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Mar 22

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Tough times for the Europeans….

This is not necessarily the best time to declare oneself a European. Probably at no other time has the idea of European integration been more heavily discussed and the notion of the European solidarity put more in doubt. Unfortunately the current discussion concentrates mostly on money and who should give how much under what conditions to whom.

There is no doubt: money is important and the situation in Spain, Portugal, Cyprus and some other EU countries became dramatic partly in result of the drastic budget cuts. The situation was further worsened by the lack of a long-term vision that would convince the peoples of Europe that there is a light at the end of the tunnel. But even if there was such a vision, at present there is no European leader that would be able to present it in a convincing way. Currently one can only choose between lackluster Manuel Barosso, efficient but lacking any trait of a leader Herman van Rompuy and the loved in German and largely hated in the majority of other European countries Angela Merkel, the most influential woman since Margaret Thatcher. But what we need instead is a “European Obama”, someone like the fathers of the EU, who just a few years after the most brutal of all wars, at the time when Europe still lay in ruins, presented a brave proposal to cooperate with the former enemies instead of repeating the old mistakes of building walls between them. What we need now more than at any other time over the last seven decades is another Schumann, Monet or Delors, who would push the process of the European integration forward.

With the news from Cyprus and Greece dominating the media it’s easy to forget where we have been just 70 years ago. There are struggles and arguments between different member countries, but now these disputes are solved during lunches and dinners of the leaders of these countries and not during bloody conflicts between their citizens. A quick look at the European history shows, that this is not self-evident. Also the fact that one can travel from Lisbon to Tallin without having to show his passport shows how far we had gone over the last two decades.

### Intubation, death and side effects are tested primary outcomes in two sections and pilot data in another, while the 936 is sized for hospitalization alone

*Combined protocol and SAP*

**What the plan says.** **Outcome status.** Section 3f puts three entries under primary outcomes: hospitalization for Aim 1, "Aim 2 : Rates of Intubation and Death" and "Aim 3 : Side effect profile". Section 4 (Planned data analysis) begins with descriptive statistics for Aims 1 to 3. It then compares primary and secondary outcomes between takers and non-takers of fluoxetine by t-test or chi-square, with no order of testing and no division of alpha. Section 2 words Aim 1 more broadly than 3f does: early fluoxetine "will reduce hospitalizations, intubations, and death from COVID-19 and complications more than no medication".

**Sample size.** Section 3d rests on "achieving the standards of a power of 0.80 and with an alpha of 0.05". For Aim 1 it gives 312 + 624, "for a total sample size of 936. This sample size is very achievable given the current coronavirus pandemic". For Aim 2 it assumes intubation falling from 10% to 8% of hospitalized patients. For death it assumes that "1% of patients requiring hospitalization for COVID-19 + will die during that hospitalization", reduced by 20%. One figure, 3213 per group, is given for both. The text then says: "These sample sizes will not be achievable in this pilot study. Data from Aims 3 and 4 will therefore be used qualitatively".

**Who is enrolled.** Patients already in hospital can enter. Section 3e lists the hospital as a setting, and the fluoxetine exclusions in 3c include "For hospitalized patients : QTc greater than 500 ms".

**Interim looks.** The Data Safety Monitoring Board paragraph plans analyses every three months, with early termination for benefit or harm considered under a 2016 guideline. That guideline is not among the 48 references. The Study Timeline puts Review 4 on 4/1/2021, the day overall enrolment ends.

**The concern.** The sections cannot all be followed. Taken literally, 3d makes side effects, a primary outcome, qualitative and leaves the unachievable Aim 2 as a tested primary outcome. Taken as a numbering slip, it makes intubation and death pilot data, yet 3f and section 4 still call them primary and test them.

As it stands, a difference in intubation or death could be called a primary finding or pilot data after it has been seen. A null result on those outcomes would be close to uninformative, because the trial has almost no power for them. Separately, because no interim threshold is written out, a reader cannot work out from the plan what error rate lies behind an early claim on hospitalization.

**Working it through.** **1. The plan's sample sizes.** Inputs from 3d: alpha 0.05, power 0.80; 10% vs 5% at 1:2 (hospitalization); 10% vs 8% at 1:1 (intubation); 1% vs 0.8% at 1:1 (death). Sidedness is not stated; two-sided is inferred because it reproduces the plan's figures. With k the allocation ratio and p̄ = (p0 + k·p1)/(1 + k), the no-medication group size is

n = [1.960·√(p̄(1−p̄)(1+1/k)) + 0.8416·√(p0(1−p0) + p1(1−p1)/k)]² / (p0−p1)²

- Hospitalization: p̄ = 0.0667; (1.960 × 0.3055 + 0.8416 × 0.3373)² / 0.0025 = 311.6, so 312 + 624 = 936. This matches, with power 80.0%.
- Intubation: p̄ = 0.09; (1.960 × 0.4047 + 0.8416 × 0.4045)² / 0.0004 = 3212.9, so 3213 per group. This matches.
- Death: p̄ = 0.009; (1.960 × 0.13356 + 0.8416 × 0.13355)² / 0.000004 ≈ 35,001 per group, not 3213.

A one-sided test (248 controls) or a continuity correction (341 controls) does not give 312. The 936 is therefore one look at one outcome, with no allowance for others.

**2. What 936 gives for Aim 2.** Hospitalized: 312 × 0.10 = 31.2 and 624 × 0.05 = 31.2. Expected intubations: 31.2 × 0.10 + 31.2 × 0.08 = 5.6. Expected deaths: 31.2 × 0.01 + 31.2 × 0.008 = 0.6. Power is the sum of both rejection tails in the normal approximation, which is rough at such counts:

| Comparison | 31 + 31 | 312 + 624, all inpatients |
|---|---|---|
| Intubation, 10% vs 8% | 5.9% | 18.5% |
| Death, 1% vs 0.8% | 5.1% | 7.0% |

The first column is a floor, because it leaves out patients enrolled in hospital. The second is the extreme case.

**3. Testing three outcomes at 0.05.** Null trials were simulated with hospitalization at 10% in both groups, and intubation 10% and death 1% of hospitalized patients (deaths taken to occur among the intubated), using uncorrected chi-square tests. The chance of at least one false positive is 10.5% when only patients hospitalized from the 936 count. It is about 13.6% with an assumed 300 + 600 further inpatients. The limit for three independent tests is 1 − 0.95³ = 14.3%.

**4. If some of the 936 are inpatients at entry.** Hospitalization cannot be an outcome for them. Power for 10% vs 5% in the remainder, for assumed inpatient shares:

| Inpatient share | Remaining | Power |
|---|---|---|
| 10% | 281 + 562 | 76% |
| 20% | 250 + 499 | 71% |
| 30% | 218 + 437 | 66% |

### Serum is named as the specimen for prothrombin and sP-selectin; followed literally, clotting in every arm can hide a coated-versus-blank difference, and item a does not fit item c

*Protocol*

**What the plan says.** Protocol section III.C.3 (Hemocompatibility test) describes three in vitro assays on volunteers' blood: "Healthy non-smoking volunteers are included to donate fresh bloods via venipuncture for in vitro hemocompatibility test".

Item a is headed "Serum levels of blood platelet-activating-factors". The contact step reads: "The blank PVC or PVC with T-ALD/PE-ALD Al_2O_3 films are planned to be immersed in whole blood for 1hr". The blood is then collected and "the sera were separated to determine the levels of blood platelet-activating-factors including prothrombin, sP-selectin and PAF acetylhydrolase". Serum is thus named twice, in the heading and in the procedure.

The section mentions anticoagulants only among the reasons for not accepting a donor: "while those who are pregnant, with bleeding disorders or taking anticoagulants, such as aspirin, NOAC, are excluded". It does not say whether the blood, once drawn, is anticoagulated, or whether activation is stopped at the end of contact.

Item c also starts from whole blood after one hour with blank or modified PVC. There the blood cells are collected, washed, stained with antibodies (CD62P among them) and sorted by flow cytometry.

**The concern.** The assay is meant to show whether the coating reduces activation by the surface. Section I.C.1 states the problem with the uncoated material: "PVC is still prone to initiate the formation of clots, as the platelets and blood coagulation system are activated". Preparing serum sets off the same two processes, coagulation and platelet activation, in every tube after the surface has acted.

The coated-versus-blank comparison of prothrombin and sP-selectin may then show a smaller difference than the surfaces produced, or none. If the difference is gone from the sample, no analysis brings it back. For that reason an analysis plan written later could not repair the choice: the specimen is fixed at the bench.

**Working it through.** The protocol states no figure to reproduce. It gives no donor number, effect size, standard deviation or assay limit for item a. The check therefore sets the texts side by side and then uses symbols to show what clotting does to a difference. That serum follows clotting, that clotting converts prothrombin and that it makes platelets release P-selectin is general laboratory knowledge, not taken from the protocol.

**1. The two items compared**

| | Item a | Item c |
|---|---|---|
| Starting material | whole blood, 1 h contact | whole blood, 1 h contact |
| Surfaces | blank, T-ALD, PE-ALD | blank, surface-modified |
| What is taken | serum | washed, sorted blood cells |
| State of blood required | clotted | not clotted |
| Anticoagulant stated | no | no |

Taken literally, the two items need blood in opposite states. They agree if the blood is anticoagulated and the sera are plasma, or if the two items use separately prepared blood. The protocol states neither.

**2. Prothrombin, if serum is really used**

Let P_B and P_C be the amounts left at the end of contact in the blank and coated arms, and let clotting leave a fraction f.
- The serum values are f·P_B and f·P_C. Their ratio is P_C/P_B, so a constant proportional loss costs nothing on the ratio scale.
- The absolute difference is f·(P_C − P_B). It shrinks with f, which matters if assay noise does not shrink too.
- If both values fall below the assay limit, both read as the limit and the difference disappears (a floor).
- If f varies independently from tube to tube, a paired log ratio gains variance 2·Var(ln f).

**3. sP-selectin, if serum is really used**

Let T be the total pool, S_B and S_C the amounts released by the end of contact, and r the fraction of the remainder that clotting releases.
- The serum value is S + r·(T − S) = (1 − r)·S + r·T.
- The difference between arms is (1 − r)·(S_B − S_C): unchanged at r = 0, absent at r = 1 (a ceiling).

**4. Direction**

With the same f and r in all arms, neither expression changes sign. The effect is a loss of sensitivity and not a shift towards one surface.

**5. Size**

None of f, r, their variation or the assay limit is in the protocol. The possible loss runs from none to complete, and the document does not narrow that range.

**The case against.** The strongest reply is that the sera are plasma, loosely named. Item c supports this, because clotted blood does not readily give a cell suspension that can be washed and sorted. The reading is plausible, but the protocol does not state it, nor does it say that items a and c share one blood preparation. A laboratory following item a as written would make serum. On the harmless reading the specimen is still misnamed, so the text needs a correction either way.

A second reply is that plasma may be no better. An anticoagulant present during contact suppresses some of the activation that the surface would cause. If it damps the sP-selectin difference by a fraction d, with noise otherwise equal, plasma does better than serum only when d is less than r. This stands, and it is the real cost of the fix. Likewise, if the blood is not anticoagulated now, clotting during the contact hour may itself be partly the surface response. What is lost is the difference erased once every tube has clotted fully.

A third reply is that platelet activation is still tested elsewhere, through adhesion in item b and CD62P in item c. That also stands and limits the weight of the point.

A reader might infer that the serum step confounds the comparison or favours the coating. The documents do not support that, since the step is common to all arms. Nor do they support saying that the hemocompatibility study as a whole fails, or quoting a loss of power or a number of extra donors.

But this is not a one way street. Europe is not doomed to succeed. And if European integration will be reduced to merely discussing who is going to get how much money from the European budget or different bail-out funds, it is doomed to fail. The European idea cannot be misused to make some countries pay for decades old mistakes and malpractices of governments focused merely on winning the next elections. At the same time members of the EU cannot compete between each other by lowering the wages of its citizens and further increasing the discrepancy between the richest and the poorest. A common European economic policy has to be developed, one that would on one hand allow European economy to remain competitive while at the same time take full advantage of the various economic models existing on our continent.

Somewhere along the way we forgot how and why we got here. The horrors of the past faded away and in the minds of the large majority of the Europeans the European Union has become limited  to the Brussels’ bureaucracy and European leaders seemingly less and less able to reach an agreement on anything. Are we doomed to repeat our mistakes to fully appreciate what we have achieved over the last decades?

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